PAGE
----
Conservative MP Pierre Poilievre asks a question during question period in the House of Commons in West Block on Parliament Hill in Ottawa on February 8, 2019. Conservative finance critic Pierre Poilievre says he’ll filibuster the government’s budget until the Liberals agree to further investigation of the SNC-Lavalin affair. As the Official Opposition’s spokesman on the budget, Poilievre can talk about it in Parliament for as long as he likes. And on Parliament Hill Monday morning, the Ottawa-area MP says he’ll use it to pressure Prime Minister Justin Trudeau to end what Poilievre calls a coverup. THE CANADIAN PRESS/Sean Kilpatrick

Conservative promises to filibuster budget to force more SNC-Lavalin testimony

House has heard testimony from Wilson-Raybould, Michael Wernick and Trudeau’s former principal secretary Gerald Butts

Conservative finance critic Pierre Poilievre took to his feet Monday in the House of Commons in an effort to filibuster the government’s budget until the Liberals agree to further investigation of the SNC-Lavalin affair.

“The debate will begin on Justin Trudeau’s coverup budget — you’ll recall that he introduced a budget that splashed around billions of dollars to distract Canadians from the SNC-Lavalin scandal,” Poilievre told a news conference Monday on Parliament Hill.

“I will be responding on behalf of the opposition to that budget. I have the ability to speak an unlimited period of time and I will be using that ability to demand the government end the coverup (and) agree to a parliamentary investigation into the SNC-Lavalin scandal.”

Following the news conference, Poilievre headed into the House of Commons chamber to begin his speech.

House of Commons rules say the finance minister and the Opposition’s finance critic can speak as long as they want about the budget, but only within the time allotted for government business. That means Poilievre’s plan won’t disrupt most other activities in the House of Commons and he has to speak for only a few hours at a time. Debate on the budget is also restricted to four sitting days.

The Ottawa-area MP said he wants senior members of Trudeau’s staff, as well as the prime minister himself, to testify before the Commons justice committee about the pressure former attorney general Jody Wilson-Raybould came under to help SNC-Lavalin avoid criminal prosecution over its allegedly corrupt dealings in Libya.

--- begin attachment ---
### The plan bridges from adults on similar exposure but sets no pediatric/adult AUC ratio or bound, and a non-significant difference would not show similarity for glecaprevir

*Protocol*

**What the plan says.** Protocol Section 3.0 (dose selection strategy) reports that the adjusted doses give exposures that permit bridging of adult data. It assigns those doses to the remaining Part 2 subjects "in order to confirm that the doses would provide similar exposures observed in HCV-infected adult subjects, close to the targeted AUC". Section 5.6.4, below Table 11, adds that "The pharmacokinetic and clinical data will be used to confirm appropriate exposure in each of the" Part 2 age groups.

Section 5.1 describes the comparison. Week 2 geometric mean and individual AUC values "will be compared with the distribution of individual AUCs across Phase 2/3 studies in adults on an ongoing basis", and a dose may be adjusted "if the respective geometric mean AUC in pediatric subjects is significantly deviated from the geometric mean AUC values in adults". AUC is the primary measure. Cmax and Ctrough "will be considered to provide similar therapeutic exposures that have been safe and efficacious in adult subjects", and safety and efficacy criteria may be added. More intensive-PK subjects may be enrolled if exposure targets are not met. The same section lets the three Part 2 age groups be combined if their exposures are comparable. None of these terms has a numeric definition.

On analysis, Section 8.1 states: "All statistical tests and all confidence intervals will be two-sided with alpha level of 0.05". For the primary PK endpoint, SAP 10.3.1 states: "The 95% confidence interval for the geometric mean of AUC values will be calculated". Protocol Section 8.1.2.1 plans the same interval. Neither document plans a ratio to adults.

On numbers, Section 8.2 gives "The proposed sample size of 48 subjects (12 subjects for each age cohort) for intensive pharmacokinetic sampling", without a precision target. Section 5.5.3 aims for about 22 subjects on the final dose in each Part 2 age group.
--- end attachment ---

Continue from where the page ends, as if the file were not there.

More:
“When they agree to that, I’ll stop speaking.”

READ MORE: Gerald Butts provides notes, texts to justice committee on SNC-Lavalin

The Commons justice committee has heard testimony from Wilson-Raybould, Privy Council clerk Michael Wernick and Trudeau’s former principal secretary Gerald Butts, among others.

Wilson-Raybould said she endured a months-long campaign of PMO pressure, including from Wernick and Butts, to arrange a so-called remediation agreement for SNC-Lavalin, which is facing criminal charges that it used bribery and fraud to get business in Libya. Conviction could include a 10-year ban on bidding on federal contracts in Canada.

She alleges that her refusal is why Trudeau shuffled her out of the prestigious justice portfolio and into Veterans Affairs. She resigned from cabinet a month later, followed shortly by fellow senior minister Jane Philpott. The resignations have shaken the Liberal party and led to the suggestion from some of their fellow MPs that if they don’t believe in Trudeau’s leadership, they don’t belong in the Liberal caucus.

Poilievre said the witnesses who have already testified before the justice committee haven’t yet told the full story.

The Conservatives used procedural tactics two weeks ago to force more than 250 separate votes on spending plans, using the round-the-clock session in the Commons to draw more attention to the SNC-Lavalin affair as well.

The Canadian Press


Like us on Facebook and follow us on Twitter.

Just Posted

Local skicross racers hit the World Cup circuit

Olympian India Sherret is joined by fellow local racers Zoe Chore and Courtney Hoffos

UPDATED: Hwy 93 reopens after rockslide blocks traffic in Fairmont Hot Springs

Highway at Fairmont between Dutch Creek and Westside Road blocked until geotechnical team can assess

Rob Morrison sworn in as Kootenay-Columbia MP

Parliament set to reconvene on Thursday with election of House Speaker, Throne Speech

Break-and-enter at Family Pantry in Canal Flats

Weekly RCMP report, November 24-December 1

VIDEO: Led by ‘Marriage Story,’ Netflix dominates Golden Globe noms

Netflix flexed its muscles across all categories, just as it is girding for battle with a host of new streaming services

320 years since the ‘Big One’ doesn’t mean it’s overdue: B.C. professor

‘It could happen today, tomorrow or 100 years from now’

Would you leave your baby alone to go to the gym? This Canadian dad did

The man identifies just as a divorced dad with a nine-month-old baby

B.C. coroner asking for help identifying man found dead in Peace region

Mounties have deemed the man’s death not suspicious and believe he died earlier this year

Lawyer competence includes knowledge of Indigenous-Crown history: B.C. law society

All practising lawyers in B.C. will be required to take a six-hour online course covering these areas

Wealth of Canadians divided along racial lines, says report on income inequality

One interesting finding was that racialized men have a higher employment rate than non-racialized men

B.C. universities post $340 million worth of surpluses thanks to international student tuition

Students call for spending as international enrolment produces huge surpluses at many universities

Conservatives urge Morneau to deliver ‘urgent’ fall economic update

Morneau says the first thing the Liberals plan to do is bring in their promised tax cut for the middle class

Most Read